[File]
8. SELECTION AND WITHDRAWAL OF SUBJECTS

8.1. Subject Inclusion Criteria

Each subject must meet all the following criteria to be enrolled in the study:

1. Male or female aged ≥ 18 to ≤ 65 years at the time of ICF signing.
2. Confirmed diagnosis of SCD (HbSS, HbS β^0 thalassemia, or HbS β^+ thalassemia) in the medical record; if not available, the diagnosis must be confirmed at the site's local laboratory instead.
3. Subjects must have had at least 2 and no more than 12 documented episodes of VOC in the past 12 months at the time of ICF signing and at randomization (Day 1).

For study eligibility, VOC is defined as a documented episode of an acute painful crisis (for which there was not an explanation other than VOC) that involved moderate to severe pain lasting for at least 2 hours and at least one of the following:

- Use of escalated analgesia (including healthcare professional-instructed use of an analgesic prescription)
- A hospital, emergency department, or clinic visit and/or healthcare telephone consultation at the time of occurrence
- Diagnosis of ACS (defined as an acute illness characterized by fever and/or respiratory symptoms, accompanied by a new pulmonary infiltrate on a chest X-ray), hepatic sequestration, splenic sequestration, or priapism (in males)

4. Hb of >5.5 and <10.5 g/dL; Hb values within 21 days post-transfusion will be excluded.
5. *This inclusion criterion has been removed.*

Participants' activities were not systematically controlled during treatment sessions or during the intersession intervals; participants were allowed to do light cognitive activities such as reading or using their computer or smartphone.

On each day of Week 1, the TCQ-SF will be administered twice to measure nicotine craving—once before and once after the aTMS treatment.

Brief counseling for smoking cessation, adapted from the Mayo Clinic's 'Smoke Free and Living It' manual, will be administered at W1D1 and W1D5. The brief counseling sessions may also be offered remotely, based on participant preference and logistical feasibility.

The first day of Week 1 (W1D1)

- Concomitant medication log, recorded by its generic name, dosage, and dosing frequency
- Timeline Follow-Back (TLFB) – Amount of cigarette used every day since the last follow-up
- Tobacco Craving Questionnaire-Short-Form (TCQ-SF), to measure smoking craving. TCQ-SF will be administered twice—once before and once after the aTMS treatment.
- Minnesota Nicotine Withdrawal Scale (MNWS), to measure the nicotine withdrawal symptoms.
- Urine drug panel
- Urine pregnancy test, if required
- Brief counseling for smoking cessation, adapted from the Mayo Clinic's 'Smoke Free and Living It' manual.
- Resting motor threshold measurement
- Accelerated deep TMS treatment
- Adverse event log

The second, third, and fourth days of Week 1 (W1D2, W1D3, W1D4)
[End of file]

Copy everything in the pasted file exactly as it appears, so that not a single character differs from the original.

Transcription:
8. SELECTION AND WITHDRAWAL OF SUBJECTS

8.1. Subject Inclusion Criteria

Each subject must meet all the following criteria to be enrolled in the study:

1. Male or female aged ≥ 18 to ≤ 65 years at the time of ICF signing.
2. Confirmed diagnosis of SCD (HbSS, HbS β^0 thalassemia, or HbS β^+ thalassemia) in the medical record; if not available, the diagnosis must be confirmed at the site's local laboratory instead.
3. Subjects must have had at least 2 and no more than 12 documented episodes of VOC in the past 12 months at the time of ICF signing and at randomization (Day 1).

For study eligibility, VOC is defined as a documented episode of an acute painful crisis (for which there was not an explanation other than VOC) that involved moderate to severe pain lasting for at least 2 hours and at least one of the following:

- Use of escalated analgesia (including healthcare professional-instructed use of an analgesic prescription)
- A hospital, emergency department, or clinic visit and/or healthcare telephone consultation at the time of occurrence
- Diagnosis of ACS (defined as an acute illness characterized by fever and/or respiratory symptoms, accompanied by a new pulmonary infiltrate on a chest X-ray), hepatic sequestration, splenic sequestration, or priapism (in males)

4. Hb of >5.5 and <10.5 g/dL; Hb values within 21 days post-transfusion will be excluded.
5. *This inclusion criterion has been removed.*

Participants' activities were not systematically controlled during treatment sessions or during the intersession intervals; participants were allowed to do light cognitive activities such as reading or using their computer or smartphone.

On each day of Week 1, the TCQ-SF will be administered twice to measure nicotine craving—once before and once after the aTMS treatment.

Brief counseling for smoking cessation, adapted from the Mayo Clinic's 'Smoke Free and Living It' manual, will be administered at W1D1 and W1D5. The brief counseling sessions may also be offered remotely, based on participant preference and logistical feasibility.

The first day of Week 1 (W1D1)

- Concomitant medication log, recorded by its generic name, dosage, and dosing frequency
- Timeline Follow-Back (TLFB) – Amount of cigarette used every day since the last follow-up
- Tobacco Craving Questionnaire-Short-Form (TCQ-SF), to measure smoking craving. TCQ-SF will be administered twice—once before and once after the aTMS treatment.
- Minnesota Nicotine Withdrawal Scale (MNWS), to measure the nicotine withdrawal symptoms.
- Urine drug panel
- Urine pregnancy test, if required
- Brief counseling for smoking cessation, adapted from the Mayo Clinic's 'Smoke Free and Living It' manual.
- Resting motor threshold measurement
- Accelerated deep TMS treatment
- Adverse event log

The second, third, and fourth days of Week 1 (W1D2, W1D3, W1D4)